Last night's Democratic debate in New Hampshire was the most sharply-drawn, heated contest of the primary season. With only Bernie Sanders and Hillary Clinton on the stage, the debate offered little chance for either candidate to evade pointed criticisms or simply fade into the background for a few minutes. Other candidates weren't there to interrupt the Sanders-Clinton exchanges, change the subject, or plead for more time. It was one of the most absorbing primary debates I can remember watching. Sanders and Clinton deserve credit for this, of course, but so do the moderators: Rachel Maddow and Chuck Todd asked tough questions but never drew undue attention to themselves. 

Here's why the debate was a narrow win for Sanders.

The debate began on terms favorable to Sanders: the topics ranged from who was more progressive to the role of money in politics and, more broadly, Wall St. and the economy. It's surprising that Clinton still does not have effective answers to questions about her relationship to Wall Street. What she did offer was a lame mix of playing the victim, incoherent excuses, and a refusal to be transparent about what her speeches to Goldman Sachs (and others) might have entailed. Let's take them in order.

1. Playing the victim: One of the worst moments of the night for Clinton was when she accused Sanders of deploying "artful smears" for stating undisputed facts about the money she has earned and her campaign and Super PACs have raised from Wall Street. Appropriately, this drew boos from the crowd – portraying Sanders as an underhanded smear artist just doesn't seem like an attack that will stick. Substantively, Clinton wants to claim she never changed a vote because she has received money from financial interests. Which is, of course, beside the point. The issue of Clinton's Wall Street money is not about a specific quid pro quo, but whether or not Clinton is too comfortable with the status quo; it's not about her changing this or that vote because of a donation, but about what this favor from our financial overlords says about her willingness to challenge Wall Street's place in our economic and political life. 


2. Incoherent excuses: if, as Clinton claims, receiving millions of dollars both personally and through campaign contributions (including Super PACs) from Wall Street makes absolutely no difference to the way she approaches issues, then why is she in favor of campaign finance reform? Her argument amounts to: money makes no difference in politics – except when other people take it. Clinton simply can't assert that campaign finance is a pressing issue that we must address – that money is corrupting our politics – while dismissing concerns about the money she's received.


3. Transparency: as with her broader relationship to Wall Street, I'm surprised Clinton did not have a better response to the question of whether or not she would release transcripts of her speeches to financial institutions. Her fumbling reply was, "I'll look into it." Whatever principled case might exist for not disclosing these transcripts, it gives the impression she's hiding something when she won't let us know what she was saying to Goldman Sachs behind closed doors. If it really was just a chance for her to share her thoughts about the world, why the secrecy? 

This first part of the debate, in other words, saw Clinton on the defensive and dealt with issues that Sanders argues about compellingly and with great conviction. He's running on the economy, and was given a chance, at length, to explain his economic vision and contrast it with Clinton's.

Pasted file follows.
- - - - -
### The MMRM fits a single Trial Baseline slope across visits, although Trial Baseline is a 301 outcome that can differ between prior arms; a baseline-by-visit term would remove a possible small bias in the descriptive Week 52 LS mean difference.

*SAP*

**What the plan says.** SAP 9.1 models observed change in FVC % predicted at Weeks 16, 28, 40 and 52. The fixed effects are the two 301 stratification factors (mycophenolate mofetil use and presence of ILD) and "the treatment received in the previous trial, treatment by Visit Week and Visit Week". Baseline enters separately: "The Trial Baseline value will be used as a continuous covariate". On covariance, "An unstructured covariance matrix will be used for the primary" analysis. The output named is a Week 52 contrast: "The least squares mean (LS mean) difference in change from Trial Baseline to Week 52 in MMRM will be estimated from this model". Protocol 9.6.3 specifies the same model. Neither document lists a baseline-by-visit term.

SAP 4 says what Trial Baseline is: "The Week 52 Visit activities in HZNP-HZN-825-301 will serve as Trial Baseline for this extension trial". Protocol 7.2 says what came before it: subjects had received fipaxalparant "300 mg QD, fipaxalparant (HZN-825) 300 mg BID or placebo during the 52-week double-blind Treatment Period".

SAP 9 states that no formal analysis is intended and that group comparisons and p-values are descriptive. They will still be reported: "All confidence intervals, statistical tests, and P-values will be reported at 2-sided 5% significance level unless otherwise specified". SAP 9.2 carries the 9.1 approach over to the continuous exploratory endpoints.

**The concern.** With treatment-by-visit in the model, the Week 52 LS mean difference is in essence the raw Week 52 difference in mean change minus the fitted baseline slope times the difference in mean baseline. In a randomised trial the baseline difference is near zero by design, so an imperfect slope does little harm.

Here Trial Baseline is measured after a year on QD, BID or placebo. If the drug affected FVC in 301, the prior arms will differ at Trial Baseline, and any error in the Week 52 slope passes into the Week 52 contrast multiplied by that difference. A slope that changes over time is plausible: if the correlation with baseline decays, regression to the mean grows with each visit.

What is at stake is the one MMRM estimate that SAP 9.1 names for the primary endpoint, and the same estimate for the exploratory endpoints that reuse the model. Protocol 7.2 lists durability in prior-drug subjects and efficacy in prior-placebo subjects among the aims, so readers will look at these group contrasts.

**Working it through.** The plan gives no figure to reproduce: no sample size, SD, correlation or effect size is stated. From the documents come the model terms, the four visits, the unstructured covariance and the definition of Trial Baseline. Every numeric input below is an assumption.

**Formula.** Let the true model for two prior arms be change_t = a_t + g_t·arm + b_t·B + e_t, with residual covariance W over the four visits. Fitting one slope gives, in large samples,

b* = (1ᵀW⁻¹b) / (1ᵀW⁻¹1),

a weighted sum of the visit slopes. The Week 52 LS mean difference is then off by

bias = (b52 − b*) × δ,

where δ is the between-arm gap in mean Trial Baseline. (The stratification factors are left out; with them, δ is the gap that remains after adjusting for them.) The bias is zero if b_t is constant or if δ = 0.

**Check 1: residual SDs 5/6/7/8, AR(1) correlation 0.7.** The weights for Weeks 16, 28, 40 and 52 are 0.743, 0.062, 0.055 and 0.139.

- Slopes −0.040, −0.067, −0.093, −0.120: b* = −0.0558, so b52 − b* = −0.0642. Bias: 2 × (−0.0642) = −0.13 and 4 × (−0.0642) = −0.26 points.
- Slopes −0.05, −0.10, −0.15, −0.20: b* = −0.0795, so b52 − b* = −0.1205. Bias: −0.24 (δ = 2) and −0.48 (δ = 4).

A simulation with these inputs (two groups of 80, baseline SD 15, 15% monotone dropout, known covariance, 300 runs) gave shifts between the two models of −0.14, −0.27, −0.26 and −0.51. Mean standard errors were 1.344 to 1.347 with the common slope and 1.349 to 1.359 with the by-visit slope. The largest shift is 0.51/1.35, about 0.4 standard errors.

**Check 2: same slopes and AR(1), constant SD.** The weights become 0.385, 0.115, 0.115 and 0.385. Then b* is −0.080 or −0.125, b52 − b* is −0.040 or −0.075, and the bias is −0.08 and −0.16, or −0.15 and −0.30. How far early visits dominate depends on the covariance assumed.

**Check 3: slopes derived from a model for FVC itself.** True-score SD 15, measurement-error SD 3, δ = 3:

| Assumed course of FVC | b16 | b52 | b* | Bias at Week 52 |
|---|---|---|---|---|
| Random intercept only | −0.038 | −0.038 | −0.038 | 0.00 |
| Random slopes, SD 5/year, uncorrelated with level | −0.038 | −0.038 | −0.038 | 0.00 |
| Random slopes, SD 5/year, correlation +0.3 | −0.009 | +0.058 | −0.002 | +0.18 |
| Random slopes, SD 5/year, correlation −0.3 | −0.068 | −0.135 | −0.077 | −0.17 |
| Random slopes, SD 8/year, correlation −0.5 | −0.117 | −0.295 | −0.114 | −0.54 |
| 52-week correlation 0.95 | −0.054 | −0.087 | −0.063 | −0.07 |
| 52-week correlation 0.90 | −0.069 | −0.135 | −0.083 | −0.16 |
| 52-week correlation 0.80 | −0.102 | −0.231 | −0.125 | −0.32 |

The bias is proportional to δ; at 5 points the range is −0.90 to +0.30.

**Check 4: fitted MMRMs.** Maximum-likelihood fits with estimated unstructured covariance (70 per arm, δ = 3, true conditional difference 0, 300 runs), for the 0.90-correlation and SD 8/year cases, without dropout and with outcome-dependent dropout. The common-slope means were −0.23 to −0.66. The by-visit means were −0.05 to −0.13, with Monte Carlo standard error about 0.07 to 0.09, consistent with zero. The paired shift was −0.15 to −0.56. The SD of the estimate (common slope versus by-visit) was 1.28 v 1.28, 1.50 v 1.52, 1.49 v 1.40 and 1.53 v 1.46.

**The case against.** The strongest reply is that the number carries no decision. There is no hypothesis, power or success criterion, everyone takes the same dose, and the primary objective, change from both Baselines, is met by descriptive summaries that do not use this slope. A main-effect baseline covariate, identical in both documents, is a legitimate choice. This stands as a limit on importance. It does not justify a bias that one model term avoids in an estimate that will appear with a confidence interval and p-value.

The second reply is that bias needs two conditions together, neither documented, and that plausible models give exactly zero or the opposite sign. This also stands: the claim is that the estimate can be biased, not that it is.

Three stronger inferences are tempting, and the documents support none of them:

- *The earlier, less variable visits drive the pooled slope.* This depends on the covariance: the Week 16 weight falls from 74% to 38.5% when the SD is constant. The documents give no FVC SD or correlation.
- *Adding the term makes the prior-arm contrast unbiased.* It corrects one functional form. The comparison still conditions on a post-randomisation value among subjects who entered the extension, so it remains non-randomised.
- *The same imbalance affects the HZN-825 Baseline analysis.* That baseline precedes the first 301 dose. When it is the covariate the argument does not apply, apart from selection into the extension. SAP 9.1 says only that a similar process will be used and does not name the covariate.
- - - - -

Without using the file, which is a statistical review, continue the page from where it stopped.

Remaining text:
The worst part of the debate for Sanders was his handling of foreign policy questions. There can be no evading his failure to convince and reassure on this front: Clinton's greater experience and knowledge in this area were clear. He didn't really answer the question about what a President Sanders would do when he inherits ten thousand troops in Afghanistan – even when given the chance to do so during follow-up questioning. He persistently reached back to Clinton's backing of the war in Iraq rather than, say, drawing attention to her record as Secretary of State. While their differences over Iraq do indicate divergent approaches to foreign affairs, invoking Iraq again and again feels a bit stale. Clinton's line that "a vote in 2002 is not a plan to defeat ISIS" was one of her best of the night. She's right about that.

Sanders still needs to do serious work to be as informed as he should be about foreign affairs, but it's also clear he's less hawkish than Clinton. That she asserted more than once that sending combat troops back to Iraq or to Syria is "off the table" indicates she knows this, and is trying to reassure those skeptical of her record as a senator and Secretary of State. Clinton very much came across as cautious, serious, and a defender of President Obama. (She also cited Henry Kissinger's positive comments about her time at the State Department, a curious move indeed.) 

But one reason I think Sanders narrowly won last night is that I'm not sure most voters have especially well thought-out foreign policy views – it's the basic postures and rhetorical emphases of Sanders and Clinton that come through. And if you are casting a vote in the primary mainly based on foreign policy, you probably already have strong feelings about the candidates. In short, I'm not sure Sanders did poorly enough when discussing national security, and Clinton well enough, to change many minds.

In summary: Sanders's best moments in the debate were stronger than Clinton's best moments, and why I think last night's contest helped his cause.

Matthew Sitman is an associate editor of Commonweal. You can follow him on Twitter.

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